Miles Davis Kind of Blue in 8-bit & 80’s Album Covers Recreated With Comic Book Heroes

Kind of Screwed is an awesome read about fair use in which Andy Baio, writer of, got kicked in the teeth to the tune of $32k for pixelating Miles Davis’s Kind of Blue album cover photograph for his Kind of Bloop project.

…Kind of Bloop [is an] 8-bit tribute to Miles Davis’s Kind of Blue, one of my favorite albums of all-time. I’ve always wondered what chiptune jazz covers would sound like. What would the jazz masters sound like on a Nintendo Entertainment System? Coltrane on a C-64? Mingus on Amiga?

To be honest, it’s sounds crazy but it’s an interesting listen for sure. Kind of Blue is one of my favorite albums. Hearing it in 8-bit form is strange, to say the very very least.

Linked below that story was 80’s Album Covers Recreated With Comic Book Heroes and I feel obliged to share. These were all done by Cliff Chiang.

The Breakfast Club

Purple Rain


Abandoned Amusement Parks

Six Flags New Orleans was destroyed by Hurricane Katrina in 2005. It has been abandoned ever since. This film was made in October 2010. The park is scheduled to be demolished in January 2011.

Here is a photo tour of the park in New Orleans that is on par with the creepiness of the video.

The park flooded:

There are a lot of abandoned amusement parks around the country, some of which can be legally toured. My favorite photographed abandoned theme park is Chippewa Lake Amusement Park in Ohio. I especially love the pictures of trees growing through the Big Dipper’s tracks. The park opened in 1878, closed in 1978, and nature has taken its course on the attractions left behind. The Ferris wheel, frozen in time by trees and vines, is especially eerie.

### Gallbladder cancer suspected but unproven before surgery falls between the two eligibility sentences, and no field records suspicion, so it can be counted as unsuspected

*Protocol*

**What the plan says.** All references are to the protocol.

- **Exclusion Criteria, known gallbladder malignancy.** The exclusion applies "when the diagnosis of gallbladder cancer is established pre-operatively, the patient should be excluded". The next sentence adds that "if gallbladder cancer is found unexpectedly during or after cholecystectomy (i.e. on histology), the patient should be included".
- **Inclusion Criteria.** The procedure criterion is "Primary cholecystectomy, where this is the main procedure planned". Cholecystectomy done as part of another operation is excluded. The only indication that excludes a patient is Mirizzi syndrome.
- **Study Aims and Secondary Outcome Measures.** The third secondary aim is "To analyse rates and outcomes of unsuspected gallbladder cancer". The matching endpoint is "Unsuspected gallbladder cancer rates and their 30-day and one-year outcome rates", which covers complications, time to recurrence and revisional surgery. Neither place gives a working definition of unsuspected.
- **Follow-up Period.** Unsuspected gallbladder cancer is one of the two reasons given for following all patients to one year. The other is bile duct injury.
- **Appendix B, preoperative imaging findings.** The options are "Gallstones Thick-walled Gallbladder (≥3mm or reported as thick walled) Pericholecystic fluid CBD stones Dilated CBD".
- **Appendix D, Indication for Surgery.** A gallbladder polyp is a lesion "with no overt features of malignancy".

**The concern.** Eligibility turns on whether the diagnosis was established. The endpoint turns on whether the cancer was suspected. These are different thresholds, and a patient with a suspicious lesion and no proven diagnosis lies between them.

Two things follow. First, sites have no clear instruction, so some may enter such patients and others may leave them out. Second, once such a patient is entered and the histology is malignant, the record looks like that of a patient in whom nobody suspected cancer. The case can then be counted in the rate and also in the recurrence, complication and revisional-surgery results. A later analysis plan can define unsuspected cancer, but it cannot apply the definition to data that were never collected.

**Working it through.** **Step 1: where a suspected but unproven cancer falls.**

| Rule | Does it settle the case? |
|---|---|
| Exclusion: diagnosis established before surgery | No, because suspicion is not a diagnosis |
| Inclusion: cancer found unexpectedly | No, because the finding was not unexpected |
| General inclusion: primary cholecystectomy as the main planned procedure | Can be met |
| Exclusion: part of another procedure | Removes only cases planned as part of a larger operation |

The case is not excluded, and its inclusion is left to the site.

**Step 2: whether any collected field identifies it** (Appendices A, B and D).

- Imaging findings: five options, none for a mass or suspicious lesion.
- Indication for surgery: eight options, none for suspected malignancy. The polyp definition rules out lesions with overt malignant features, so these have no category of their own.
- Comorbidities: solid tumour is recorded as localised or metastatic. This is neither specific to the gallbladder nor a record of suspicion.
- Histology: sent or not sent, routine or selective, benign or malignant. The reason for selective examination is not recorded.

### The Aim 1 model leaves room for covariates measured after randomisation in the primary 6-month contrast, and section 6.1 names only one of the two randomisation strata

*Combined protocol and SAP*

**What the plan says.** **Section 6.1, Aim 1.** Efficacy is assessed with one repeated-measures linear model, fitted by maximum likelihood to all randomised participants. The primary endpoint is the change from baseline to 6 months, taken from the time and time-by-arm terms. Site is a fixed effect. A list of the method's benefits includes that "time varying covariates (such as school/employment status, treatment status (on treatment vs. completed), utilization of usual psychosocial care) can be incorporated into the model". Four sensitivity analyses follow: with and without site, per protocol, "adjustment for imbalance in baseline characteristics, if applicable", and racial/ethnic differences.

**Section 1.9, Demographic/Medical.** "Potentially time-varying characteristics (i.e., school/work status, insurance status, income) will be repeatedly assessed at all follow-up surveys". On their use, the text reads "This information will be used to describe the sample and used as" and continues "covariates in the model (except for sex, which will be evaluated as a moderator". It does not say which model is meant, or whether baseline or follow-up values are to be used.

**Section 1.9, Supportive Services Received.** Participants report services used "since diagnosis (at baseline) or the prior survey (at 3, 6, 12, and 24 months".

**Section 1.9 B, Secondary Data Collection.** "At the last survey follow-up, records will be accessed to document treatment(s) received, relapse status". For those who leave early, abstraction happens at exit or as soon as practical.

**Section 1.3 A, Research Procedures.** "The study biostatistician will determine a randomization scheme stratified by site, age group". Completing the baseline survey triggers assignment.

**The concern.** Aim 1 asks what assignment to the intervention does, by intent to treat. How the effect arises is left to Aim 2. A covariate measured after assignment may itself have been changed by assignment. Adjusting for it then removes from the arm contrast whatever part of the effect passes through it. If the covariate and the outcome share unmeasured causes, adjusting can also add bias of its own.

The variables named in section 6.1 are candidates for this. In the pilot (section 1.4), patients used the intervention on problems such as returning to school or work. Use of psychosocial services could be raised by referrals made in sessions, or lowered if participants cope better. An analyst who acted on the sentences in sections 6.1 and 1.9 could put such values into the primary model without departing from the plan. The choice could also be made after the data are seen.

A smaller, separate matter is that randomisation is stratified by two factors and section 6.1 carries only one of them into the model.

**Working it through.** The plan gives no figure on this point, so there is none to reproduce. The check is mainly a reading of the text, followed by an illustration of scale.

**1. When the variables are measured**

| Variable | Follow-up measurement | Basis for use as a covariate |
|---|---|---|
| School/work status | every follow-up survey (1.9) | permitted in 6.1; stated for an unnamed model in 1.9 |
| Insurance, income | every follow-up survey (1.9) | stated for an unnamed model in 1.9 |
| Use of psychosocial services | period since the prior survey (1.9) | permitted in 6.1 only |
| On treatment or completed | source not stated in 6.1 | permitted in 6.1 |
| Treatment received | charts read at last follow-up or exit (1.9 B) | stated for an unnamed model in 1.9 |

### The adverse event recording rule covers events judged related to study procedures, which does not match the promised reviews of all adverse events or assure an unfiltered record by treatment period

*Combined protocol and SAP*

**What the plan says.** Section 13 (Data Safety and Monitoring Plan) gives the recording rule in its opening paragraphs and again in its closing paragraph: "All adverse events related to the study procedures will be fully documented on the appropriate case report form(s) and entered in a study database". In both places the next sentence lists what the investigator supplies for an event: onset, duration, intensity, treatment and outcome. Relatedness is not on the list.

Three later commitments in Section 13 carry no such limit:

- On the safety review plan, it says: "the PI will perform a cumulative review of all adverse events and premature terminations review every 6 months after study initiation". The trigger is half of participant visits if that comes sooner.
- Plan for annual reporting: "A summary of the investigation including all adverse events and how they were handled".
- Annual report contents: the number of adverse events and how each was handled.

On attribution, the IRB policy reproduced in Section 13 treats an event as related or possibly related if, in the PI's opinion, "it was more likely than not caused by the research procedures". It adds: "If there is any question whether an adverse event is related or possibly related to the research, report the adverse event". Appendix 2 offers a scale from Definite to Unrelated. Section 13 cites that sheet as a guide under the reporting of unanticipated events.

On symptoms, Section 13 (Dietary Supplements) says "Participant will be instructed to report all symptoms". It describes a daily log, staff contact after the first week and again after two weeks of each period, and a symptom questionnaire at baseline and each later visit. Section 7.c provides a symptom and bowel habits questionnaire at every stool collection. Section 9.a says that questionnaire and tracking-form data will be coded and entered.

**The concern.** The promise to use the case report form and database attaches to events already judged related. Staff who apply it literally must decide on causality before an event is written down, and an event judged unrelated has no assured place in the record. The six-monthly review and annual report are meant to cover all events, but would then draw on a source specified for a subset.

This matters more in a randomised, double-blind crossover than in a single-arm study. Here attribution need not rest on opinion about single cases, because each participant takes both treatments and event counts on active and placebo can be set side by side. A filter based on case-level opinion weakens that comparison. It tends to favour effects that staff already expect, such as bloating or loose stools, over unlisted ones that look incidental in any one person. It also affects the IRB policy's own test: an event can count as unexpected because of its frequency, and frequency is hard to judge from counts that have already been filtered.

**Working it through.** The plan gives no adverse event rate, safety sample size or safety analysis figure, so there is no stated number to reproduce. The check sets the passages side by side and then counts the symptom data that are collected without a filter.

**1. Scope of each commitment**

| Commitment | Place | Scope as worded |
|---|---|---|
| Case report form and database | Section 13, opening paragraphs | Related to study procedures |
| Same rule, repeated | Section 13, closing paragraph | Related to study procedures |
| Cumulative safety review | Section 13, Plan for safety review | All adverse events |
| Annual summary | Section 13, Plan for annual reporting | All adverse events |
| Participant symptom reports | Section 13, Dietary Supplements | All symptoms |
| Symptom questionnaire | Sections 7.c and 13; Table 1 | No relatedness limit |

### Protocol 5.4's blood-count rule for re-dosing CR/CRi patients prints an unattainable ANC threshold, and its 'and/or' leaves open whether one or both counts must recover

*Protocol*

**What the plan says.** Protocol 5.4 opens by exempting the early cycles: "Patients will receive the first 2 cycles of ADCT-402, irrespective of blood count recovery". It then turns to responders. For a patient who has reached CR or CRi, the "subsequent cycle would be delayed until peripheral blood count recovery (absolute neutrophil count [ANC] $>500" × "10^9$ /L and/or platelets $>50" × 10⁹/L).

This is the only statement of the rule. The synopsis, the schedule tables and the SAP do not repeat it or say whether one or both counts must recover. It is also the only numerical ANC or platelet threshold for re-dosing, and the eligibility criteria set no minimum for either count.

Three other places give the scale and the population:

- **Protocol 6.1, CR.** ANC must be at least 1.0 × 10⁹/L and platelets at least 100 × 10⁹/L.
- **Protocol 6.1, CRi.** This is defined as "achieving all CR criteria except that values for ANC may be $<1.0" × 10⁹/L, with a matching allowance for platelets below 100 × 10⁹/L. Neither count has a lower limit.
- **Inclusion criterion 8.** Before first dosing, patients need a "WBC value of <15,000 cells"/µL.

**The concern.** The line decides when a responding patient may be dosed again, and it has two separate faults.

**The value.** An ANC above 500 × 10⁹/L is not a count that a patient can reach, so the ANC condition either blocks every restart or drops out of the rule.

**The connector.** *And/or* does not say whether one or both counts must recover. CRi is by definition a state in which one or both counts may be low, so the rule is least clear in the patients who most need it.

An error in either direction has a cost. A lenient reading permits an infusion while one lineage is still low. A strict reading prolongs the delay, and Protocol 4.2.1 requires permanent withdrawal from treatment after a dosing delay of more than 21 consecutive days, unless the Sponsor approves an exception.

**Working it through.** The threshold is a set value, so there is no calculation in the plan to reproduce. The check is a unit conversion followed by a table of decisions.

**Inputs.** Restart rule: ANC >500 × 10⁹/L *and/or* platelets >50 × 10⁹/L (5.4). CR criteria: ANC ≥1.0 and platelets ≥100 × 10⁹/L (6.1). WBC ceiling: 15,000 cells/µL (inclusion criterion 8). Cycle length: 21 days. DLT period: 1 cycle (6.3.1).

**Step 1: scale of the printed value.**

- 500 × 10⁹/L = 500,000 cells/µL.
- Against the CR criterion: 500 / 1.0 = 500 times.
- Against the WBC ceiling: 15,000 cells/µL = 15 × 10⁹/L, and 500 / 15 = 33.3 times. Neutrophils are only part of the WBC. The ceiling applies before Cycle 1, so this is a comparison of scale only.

Check out more photos of Chippewa Lake by penelopejonze on Flickr.

More photos of Chippewa Lake and its other attractions can be seen here.

The Time Traveler

Is there a time traveler watching a bridge reopen in this photo? Is this a very well crafted Photoshop? Or is it just a guy, ahead of his time in terms of fashion, photographed and now being overanalyzed? The picture can be found on the virtual Bralorne-Pioneer Museum. Click here to see the full size image.

“Reopening of the South Fork Bridge after flood in Nov. 1940. 1941 (?)”

Forgetomori checks it out.

Given the source, we would assume the photo is authentic, and correctly dated to c.1940. Indeed, an Error Level Analysis suggests the image was not digitally tampered with, or at least that if it was, the author was smart enough to normalize the error across the whole thing. It’s a good job, if it was a job. And again, given the source, we would assume it was not a job.

So, how do we explain the man out of time?

Below that article, I found a comment that breaks down every aspect of the photo. It’s an amazing analysis.

…Whether or not the time traveler is wearing a contemporary sweater or not, he is totally out of uniform for the social class and culture of the event. His dress may indicate a collegiate look to some, but even that would cause some commotion in a crowd like this. He seems too brash for the times, as does his style of garments. Even his unsubdued expression would have been slightly suspect in a crowd like this. He is simply too out of place for the photo. His whole attitude should have caused suspicion.

…My verdict, finally, is that something is defintely wrong here, but I cannot say exactly what it is. The man, for whatever reasons, does not belong in the photo.

To read the rest of the comment hit the jump

Michael Jackson vs Rick Astley